• Research

    Training for a cellular battle against diabetes

The need for better options in diabetes care inspires Kyle Knofczynski, a student in the Regenerative Sciences Ph.D. track at the Mayo Clinic Graduate School of Biomedical Sciences. Standard insulin replacement therapy has been a lifeline for many people with diabetes, but it doesn't always sufficiently control blood glucose (sugar).  So Knofczynski dared to dream big, setting a goal of advancing a new treatment or even a cure for Type 1 diabetes. Guiding his research journey is his mentor, Quinn Peterson, Ph.D., director of Mayo Clinic's Islet Engineering and Replacement Laboratory. Dr. Peterson is leading research into a cell replacement therapy that could restore the body's insulin-making abilities, potentially eliminating the need for routine blood checks, insulin pumps and glucose monitoring.

Kyle Knofczynski

"The goal of our research is to offer a functional replacement to pancreatic islet cells that can control blood glucose levels just like the normal pancreas does," says Knofczynski. "Instead of injecting insulin via a pen or an insulin pump, we propose to treat diabetes at the root of the cause. By replacing the damaged pancreatic islets, we hope to restore the body’s ability to respond to blood glucose levels on its own, creating and secreting its own insulin like the native pancreas should."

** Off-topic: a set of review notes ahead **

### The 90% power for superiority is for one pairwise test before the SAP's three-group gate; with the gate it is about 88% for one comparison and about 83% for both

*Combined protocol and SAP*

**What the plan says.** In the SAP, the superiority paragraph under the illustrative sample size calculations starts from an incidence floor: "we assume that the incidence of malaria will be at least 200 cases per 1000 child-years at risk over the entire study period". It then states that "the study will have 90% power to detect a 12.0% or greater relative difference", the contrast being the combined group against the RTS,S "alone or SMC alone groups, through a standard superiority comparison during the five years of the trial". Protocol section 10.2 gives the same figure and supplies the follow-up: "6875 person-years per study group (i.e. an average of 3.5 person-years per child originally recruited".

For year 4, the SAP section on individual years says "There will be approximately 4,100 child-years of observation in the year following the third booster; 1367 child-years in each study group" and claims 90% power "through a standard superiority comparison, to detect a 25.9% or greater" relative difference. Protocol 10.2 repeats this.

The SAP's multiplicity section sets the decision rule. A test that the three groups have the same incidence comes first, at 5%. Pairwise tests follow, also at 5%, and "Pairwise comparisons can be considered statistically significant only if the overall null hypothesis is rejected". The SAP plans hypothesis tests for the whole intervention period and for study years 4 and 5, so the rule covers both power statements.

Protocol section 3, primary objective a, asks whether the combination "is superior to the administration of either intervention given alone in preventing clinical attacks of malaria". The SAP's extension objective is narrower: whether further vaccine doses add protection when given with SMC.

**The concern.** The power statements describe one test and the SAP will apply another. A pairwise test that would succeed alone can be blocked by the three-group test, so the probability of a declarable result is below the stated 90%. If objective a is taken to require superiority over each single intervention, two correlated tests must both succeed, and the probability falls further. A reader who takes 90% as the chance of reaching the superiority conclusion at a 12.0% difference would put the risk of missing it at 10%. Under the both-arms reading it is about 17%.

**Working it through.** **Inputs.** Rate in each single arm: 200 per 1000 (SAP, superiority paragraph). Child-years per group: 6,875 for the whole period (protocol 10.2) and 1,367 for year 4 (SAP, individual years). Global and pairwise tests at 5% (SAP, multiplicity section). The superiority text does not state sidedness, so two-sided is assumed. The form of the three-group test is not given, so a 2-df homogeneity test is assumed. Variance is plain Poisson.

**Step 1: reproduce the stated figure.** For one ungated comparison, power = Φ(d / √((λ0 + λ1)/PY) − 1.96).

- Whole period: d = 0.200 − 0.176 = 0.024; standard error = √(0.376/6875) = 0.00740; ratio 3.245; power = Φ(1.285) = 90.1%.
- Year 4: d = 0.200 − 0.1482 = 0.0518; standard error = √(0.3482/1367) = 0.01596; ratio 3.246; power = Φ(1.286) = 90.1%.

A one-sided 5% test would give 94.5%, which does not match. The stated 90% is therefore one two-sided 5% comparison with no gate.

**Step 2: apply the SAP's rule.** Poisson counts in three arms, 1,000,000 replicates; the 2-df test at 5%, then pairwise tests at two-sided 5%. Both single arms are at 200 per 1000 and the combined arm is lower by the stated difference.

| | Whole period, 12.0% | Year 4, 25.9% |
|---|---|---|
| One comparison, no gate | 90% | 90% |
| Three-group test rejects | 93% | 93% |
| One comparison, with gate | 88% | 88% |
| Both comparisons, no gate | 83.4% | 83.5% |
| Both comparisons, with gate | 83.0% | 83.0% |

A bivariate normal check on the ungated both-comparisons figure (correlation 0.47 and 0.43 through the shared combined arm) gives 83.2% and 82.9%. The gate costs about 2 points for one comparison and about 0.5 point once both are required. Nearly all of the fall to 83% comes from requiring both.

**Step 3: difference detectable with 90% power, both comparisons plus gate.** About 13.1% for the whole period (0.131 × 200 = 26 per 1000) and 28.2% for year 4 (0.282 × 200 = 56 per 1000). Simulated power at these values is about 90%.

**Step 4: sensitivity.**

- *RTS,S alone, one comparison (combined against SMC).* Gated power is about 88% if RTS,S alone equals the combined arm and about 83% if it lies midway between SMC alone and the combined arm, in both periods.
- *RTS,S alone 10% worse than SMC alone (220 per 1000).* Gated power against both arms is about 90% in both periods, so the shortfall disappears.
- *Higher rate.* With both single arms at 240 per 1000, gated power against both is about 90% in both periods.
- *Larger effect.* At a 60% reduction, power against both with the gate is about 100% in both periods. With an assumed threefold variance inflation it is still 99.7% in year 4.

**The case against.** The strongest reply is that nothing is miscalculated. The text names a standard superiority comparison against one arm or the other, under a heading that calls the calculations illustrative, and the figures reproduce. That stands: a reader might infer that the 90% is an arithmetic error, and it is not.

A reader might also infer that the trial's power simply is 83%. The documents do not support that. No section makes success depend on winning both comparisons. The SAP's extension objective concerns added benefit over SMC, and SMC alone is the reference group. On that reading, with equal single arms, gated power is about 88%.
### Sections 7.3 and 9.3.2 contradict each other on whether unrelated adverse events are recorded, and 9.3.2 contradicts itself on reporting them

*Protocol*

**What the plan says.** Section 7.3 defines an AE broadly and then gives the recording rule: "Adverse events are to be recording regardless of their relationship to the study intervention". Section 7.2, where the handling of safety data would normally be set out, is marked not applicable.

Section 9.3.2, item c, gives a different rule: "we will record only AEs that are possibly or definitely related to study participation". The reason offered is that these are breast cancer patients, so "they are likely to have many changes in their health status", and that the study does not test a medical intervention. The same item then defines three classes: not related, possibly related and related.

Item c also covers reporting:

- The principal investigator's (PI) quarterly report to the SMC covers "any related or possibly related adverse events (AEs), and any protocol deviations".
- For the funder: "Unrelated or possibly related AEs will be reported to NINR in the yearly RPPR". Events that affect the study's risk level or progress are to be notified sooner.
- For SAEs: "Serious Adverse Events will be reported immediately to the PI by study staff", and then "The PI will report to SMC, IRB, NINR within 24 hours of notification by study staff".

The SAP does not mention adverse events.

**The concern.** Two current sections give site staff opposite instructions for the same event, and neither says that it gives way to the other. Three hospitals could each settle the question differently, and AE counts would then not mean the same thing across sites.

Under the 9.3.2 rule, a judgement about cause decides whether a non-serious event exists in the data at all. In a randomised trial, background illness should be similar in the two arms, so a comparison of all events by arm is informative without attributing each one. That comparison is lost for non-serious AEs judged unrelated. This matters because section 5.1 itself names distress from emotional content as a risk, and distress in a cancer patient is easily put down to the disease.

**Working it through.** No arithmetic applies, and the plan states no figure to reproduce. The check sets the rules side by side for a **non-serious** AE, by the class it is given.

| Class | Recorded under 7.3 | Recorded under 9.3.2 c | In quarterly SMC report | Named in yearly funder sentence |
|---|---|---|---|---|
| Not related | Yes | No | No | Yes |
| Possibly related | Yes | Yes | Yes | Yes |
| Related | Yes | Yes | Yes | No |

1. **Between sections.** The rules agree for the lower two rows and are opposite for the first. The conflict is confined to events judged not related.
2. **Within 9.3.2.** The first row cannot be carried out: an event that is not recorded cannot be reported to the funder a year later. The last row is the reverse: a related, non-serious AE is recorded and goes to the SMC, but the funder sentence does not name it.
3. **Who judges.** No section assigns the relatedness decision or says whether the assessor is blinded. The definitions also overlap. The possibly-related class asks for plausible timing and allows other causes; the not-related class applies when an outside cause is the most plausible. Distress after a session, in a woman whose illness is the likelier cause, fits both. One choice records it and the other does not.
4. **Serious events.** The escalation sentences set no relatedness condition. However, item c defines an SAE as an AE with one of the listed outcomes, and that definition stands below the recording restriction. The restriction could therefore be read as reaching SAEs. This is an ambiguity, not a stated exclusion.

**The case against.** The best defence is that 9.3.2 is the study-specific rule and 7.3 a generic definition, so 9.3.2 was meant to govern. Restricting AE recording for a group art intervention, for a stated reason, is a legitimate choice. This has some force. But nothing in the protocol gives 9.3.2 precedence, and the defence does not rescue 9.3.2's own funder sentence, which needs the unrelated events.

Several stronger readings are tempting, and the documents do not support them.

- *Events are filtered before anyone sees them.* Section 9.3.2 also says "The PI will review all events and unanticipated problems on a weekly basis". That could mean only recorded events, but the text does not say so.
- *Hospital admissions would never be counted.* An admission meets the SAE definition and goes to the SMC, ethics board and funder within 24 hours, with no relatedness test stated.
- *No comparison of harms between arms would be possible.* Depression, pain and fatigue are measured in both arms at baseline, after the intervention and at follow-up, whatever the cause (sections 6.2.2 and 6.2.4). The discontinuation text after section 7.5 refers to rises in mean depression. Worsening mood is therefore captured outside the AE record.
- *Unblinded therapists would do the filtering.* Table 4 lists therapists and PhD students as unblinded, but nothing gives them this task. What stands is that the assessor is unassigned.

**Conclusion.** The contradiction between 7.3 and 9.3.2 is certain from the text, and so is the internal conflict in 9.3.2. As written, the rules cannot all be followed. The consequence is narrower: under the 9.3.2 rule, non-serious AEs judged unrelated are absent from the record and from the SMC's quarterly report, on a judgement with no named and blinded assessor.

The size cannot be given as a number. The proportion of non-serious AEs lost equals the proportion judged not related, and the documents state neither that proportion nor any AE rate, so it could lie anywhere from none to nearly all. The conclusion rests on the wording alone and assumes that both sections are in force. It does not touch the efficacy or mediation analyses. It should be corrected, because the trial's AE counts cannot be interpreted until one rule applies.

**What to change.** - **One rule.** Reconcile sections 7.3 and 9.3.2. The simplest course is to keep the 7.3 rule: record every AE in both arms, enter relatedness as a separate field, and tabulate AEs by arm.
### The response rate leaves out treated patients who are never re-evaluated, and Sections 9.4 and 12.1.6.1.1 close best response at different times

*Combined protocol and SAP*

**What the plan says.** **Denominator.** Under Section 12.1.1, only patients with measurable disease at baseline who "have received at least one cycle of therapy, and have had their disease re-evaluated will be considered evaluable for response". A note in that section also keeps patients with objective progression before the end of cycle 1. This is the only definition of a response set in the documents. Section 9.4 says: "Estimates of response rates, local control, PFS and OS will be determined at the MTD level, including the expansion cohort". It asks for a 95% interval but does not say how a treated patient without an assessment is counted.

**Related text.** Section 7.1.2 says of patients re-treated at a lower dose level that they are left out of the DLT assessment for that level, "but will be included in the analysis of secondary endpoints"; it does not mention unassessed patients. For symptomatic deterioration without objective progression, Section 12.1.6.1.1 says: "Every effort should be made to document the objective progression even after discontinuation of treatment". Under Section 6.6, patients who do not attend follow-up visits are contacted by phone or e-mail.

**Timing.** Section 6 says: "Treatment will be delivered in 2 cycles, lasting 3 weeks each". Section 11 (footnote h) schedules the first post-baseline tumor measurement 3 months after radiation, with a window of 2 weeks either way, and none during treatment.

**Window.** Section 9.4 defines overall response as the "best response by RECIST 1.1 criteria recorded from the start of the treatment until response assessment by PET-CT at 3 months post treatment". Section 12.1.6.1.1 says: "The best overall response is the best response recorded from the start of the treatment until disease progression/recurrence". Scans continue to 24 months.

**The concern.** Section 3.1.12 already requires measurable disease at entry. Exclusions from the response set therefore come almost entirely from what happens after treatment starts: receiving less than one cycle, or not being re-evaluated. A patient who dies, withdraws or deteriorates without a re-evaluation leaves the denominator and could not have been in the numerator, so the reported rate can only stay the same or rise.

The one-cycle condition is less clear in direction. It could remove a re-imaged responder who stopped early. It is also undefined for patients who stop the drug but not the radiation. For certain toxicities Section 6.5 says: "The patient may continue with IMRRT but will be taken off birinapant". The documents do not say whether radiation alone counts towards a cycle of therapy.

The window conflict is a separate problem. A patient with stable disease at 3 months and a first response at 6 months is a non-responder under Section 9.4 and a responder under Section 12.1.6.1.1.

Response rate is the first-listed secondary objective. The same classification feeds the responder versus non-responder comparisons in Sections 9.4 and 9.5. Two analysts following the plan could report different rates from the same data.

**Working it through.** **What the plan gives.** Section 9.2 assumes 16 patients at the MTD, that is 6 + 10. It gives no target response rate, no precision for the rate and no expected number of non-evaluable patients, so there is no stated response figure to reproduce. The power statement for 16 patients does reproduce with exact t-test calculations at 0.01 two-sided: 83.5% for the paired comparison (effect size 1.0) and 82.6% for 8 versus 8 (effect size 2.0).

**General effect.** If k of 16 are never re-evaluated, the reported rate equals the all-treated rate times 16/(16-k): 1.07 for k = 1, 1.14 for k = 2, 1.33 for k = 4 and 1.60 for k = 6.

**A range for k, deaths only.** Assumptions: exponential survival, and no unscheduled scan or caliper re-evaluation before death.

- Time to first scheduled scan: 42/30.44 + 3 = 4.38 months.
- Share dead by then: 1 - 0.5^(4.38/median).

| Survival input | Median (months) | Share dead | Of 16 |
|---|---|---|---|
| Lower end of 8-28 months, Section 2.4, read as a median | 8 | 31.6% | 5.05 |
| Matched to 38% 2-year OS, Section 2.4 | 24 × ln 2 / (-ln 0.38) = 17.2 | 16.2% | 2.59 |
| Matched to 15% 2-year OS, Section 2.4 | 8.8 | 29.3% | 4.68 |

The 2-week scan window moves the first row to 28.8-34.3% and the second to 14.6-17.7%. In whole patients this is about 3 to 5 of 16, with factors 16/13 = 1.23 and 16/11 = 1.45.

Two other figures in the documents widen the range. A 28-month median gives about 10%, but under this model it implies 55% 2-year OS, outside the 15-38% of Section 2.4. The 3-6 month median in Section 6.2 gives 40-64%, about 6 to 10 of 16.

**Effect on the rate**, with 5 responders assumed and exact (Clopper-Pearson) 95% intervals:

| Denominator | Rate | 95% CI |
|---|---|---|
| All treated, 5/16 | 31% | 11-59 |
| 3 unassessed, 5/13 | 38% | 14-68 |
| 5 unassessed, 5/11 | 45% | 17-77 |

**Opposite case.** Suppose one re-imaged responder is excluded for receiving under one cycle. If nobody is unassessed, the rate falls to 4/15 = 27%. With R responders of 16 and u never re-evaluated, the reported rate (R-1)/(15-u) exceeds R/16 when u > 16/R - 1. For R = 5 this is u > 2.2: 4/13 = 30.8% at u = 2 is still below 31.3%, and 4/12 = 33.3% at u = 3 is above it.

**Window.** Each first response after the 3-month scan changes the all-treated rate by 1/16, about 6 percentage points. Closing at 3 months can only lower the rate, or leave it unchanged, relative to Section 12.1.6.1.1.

Central to this research is engineering different cell types known as islets and returning them to the patient. Islets are clusters of cells in the pancreas that produce hormones capable of making and regulating insulin. Insulin helps blood sugar enter the body's cells so it can be used for energy.

Knofczynski's role in this research is to investigate a molecule called transthyretin, which is present in much smaller quantities in people with Type 1 diabetes. He is testing his hypothesis that transthyretin plays an important role in the development and function of islet cells.

Quinn Peterson, Ph.D.

"Kyle Knofczynski is working on a project that is aimed at understanding how cells of the islet communicate with each other," says Dr. Peterson, who is also the associate program director for Mayo Clinic's Regenerative Sciences Ph.D. track. "He is focused on a largely overlooked molecule called transthyretin that we hypothesize plays an important role in conversation between the cells. Answering this question will help us build and transplant islet cells that function with more sophisticated precision.”

Working to discover the next cure

Student researchers like Knofczynski who are in the Regenerative Sciences Ph. D. track work side-by-side with established scientists with the aim of finding a cure for some of the world's most complex medical conditions.

Regenerative sciences is an emerging field focused on turning cells and other substances from the body into new drugs. It takes a specially-trained workforce to bring these promising new medicines to patients. However, the field is so new that few books, courses or tools exist to teach physicians and scientists how to deliver biologically based healing agents.